InfantSEE program heartens aspiring ODs

InfantSEE® program heartens aspiring ODs

Award-winning actor, author and composer Tom Sullivan—blind from an early age—speaks during the Allergan Foundation-sponsored InfantSEE ® presentation at the University of Incarnate Word on Sept. 26.

'Passion begets passion' is the optimal phrase for how an InfantSEE® series at several optometry schools looked to spark a fervor for pediatric eye care.

"We're igniting a fire and passion for the profession at a very early stage in the game."

A student, faculty and community-focused forum, the InfantSEE Student Program seeks to promote and expand the children's eye care program among the profession's future and surrounding communities.

Through an ongoing partnership with the Allergan Foundation, the InfantSEE Student Program has already reached thousands of students nationwide since 2012, and continued its speaker series this past fall with four new institutions, including:

  • Salus University, Pennsylvania College of Optometry
  • Nova Southeastern University College of Optometry
  • University of the Incarnate Word, Rosenberg School of Optometry
  • New England College of Optometry

Offering both clinical and anecdotal evidence to the efficacy of infant wellness, the forums featured presentations from InfantSEE Committee Chair Glen Steele, O.D., and personal stories of vision's role in childhood development from entertainer Tom Sullivan, author Robin Benoit and others.

Yin Tea, O.D., chief of pediatrics and binocular vision science at Nova Southeastern University College of Optometry, says the personal accounts deeply moved the audience and instilled a sense of pride that students are entering a profession that makes a profound difference.

"Even a second-year student said, 'This is exactly what I was looking for.' Somebody who obviously had been searching for almost a year and a half about her role in the profession felt like she had found a missing piece of the puzzle," Dr. Tea says.

"Students started asking how they can join and be involved, and we encouraged them to be an advocate until they become a member and eye care provider themselves."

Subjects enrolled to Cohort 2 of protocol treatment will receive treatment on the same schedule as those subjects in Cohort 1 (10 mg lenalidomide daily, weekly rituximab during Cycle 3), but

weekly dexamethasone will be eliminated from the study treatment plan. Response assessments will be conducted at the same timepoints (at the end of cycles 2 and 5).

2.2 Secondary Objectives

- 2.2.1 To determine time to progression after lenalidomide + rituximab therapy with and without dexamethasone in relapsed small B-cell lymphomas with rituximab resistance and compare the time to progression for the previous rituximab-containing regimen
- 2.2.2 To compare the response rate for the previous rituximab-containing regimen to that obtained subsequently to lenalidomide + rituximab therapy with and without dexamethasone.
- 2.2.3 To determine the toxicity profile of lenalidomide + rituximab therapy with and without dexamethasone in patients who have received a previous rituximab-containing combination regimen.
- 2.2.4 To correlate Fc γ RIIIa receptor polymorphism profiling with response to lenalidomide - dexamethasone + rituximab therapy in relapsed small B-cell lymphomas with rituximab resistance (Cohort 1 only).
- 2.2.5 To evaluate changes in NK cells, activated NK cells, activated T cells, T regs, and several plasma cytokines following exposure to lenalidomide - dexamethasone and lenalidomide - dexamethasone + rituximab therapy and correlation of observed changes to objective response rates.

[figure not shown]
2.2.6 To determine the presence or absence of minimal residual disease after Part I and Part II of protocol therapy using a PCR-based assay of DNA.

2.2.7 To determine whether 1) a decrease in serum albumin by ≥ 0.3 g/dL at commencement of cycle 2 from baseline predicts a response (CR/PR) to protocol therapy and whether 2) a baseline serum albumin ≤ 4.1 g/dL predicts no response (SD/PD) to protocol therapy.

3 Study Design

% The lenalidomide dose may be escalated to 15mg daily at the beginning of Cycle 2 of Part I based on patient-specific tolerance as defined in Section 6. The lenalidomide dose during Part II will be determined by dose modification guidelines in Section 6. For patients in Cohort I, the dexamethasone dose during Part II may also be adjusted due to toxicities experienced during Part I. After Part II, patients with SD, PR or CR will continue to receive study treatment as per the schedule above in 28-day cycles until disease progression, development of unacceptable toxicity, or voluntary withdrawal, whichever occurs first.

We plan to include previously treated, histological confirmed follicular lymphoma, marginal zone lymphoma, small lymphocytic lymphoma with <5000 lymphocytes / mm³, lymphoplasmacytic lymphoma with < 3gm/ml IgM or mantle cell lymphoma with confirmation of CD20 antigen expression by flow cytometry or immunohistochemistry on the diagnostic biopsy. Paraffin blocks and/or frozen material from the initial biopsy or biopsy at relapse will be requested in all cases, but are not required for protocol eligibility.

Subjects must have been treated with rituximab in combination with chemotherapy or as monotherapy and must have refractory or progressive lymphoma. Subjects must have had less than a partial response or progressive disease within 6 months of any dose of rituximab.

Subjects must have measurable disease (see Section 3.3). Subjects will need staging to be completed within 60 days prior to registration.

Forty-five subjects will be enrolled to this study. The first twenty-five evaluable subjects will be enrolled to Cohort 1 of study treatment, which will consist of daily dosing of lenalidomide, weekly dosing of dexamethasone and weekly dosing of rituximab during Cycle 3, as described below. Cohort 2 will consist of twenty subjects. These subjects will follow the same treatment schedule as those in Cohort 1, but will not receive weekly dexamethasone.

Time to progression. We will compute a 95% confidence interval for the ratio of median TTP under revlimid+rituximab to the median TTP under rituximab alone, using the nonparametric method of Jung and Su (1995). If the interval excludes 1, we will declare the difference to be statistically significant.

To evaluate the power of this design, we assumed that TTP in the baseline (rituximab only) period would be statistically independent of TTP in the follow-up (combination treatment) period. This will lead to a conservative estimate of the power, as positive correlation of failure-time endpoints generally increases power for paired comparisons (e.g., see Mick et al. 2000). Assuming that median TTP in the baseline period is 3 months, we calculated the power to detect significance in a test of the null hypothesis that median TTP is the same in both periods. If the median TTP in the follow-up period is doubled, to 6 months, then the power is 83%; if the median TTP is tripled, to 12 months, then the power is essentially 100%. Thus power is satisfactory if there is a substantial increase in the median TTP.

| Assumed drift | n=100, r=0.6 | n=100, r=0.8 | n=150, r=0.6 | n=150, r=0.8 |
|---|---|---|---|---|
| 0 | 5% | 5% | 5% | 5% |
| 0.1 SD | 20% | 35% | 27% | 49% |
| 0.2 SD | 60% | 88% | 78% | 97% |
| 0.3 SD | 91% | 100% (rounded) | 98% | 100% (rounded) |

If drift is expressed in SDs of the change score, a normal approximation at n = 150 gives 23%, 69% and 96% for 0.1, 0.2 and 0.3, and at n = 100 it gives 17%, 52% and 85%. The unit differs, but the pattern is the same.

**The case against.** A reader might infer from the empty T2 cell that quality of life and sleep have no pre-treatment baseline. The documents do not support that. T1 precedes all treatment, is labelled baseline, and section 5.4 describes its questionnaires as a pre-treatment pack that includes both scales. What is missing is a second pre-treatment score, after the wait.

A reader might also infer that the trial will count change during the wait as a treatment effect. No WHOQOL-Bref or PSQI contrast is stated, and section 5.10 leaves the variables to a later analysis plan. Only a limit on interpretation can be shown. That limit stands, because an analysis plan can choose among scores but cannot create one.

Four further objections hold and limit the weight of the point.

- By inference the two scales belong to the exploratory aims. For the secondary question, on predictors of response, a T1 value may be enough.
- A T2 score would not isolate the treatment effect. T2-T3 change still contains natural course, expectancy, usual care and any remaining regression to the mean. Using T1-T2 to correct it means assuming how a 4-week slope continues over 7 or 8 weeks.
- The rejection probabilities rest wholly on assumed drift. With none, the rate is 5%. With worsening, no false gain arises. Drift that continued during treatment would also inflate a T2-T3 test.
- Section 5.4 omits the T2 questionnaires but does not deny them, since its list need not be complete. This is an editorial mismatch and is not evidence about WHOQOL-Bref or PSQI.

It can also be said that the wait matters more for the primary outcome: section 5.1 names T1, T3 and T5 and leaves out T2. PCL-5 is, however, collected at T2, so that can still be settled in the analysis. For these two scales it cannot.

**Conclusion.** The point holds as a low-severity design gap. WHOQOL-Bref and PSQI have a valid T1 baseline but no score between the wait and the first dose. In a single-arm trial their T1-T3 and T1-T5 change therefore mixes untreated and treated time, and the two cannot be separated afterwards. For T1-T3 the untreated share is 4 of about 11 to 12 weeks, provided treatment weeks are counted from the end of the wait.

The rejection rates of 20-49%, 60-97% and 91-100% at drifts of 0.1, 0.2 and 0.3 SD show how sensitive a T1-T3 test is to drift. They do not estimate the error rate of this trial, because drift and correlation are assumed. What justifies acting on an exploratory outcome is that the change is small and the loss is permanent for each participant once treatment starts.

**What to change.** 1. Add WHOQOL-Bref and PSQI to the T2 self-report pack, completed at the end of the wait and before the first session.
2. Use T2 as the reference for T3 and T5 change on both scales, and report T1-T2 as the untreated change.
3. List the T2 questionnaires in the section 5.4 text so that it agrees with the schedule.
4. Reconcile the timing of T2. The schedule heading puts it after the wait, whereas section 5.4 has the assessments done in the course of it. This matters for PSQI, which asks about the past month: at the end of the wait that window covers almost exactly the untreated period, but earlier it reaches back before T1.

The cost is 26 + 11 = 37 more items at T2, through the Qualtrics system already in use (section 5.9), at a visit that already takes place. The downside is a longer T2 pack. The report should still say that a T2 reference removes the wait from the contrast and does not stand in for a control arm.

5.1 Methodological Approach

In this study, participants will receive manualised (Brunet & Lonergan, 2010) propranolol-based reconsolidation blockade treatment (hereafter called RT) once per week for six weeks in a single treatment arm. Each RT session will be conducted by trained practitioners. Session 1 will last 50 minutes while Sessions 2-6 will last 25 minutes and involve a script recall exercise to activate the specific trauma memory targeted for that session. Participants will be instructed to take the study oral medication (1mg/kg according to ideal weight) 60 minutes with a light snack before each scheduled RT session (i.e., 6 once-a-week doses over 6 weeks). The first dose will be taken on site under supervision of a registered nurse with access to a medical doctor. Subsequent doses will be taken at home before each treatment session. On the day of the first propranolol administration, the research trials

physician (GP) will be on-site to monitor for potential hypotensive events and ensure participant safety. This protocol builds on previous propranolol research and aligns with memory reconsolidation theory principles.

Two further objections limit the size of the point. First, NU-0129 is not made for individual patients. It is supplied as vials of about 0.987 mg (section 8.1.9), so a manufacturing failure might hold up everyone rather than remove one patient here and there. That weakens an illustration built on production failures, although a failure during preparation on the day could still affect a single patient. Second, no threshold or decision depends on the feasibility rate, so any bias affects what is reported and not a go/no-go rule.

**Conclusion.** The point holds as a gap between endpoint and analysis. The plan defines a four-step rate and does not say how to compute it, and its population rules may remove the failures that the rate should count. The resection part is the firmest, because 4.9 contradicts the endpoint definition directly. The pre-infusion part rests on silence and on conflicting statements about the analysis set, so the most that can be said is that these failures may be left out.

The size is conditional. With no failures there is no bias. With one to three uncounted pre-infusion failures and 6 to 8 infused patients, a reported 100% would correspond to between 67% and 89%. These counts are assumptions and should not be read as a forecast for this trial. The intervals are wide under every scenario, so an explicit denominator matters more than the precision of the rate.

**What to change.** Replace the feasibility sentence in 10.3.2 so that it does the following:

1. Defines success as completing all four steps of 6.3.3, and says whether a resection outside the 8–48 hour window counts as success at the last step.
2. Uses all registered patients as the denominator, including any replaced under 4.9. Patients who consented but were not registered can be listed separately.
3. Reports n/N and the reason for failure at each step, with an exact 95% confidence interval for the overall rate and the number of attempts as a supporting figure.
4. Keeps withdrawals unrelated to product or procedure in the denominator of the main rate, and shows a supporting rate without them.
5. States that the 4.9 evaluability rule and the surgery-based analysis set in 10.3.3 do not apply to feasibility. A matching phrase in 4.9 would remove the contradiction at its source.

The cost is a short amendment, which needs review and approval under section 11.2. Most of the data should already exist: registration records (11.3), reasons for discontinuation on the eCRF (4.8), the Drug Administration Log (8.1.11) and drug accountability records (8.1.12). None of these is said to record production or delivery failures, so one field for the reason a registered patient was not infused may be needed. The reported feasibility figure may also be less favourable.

Dr. Tea says she's very appreciative of Allergan and collaborators in offering programs such as this, because it helps students gain perspective and motivation.

"If a student graduates as a doctor who's brilliantly trained but doesn't have a sense of the importance and meaningfulness of being a caring doctor, then it's almost moot," Dr. Tea says. "So we're igniting a fire and passion for the profession at a very early stage in the game."

Getting involved with a worthwhile cause
The InfantSEE Student Program not only reached inside the confines of academia, but also into the schools' surrounding communities to educate the public about the importance of children's eye care.

Alex Balderas, a police officer in San Antonio, Texas, attended one such presentation. Having no preconceived notions, Balderas was "in awe of the information brought forth."

"I pledge to outreach on behalf of InfantSEE to the people I serve in my community," he says. "Thank you to all the ODs who have chosen to help people of all ages, improving quality of life by preserving eyesight."

Ida Chung, O.D., AOA InfantSEE Committee member, says InfantSEE's importance in educating the public about early eye exams has been a consistent message by the AOA representing ODs.

"I know those whose lives were touched will give back by serving all those infants who would otherwise not receive the early vision care they so deserve," Dr. Chung says.

Click here to learn more about becoming an InfantSEE provider, and click here to support InfantSEE with a donation through Optometry Cares®—The AOA Foundation.

October 30, 2014

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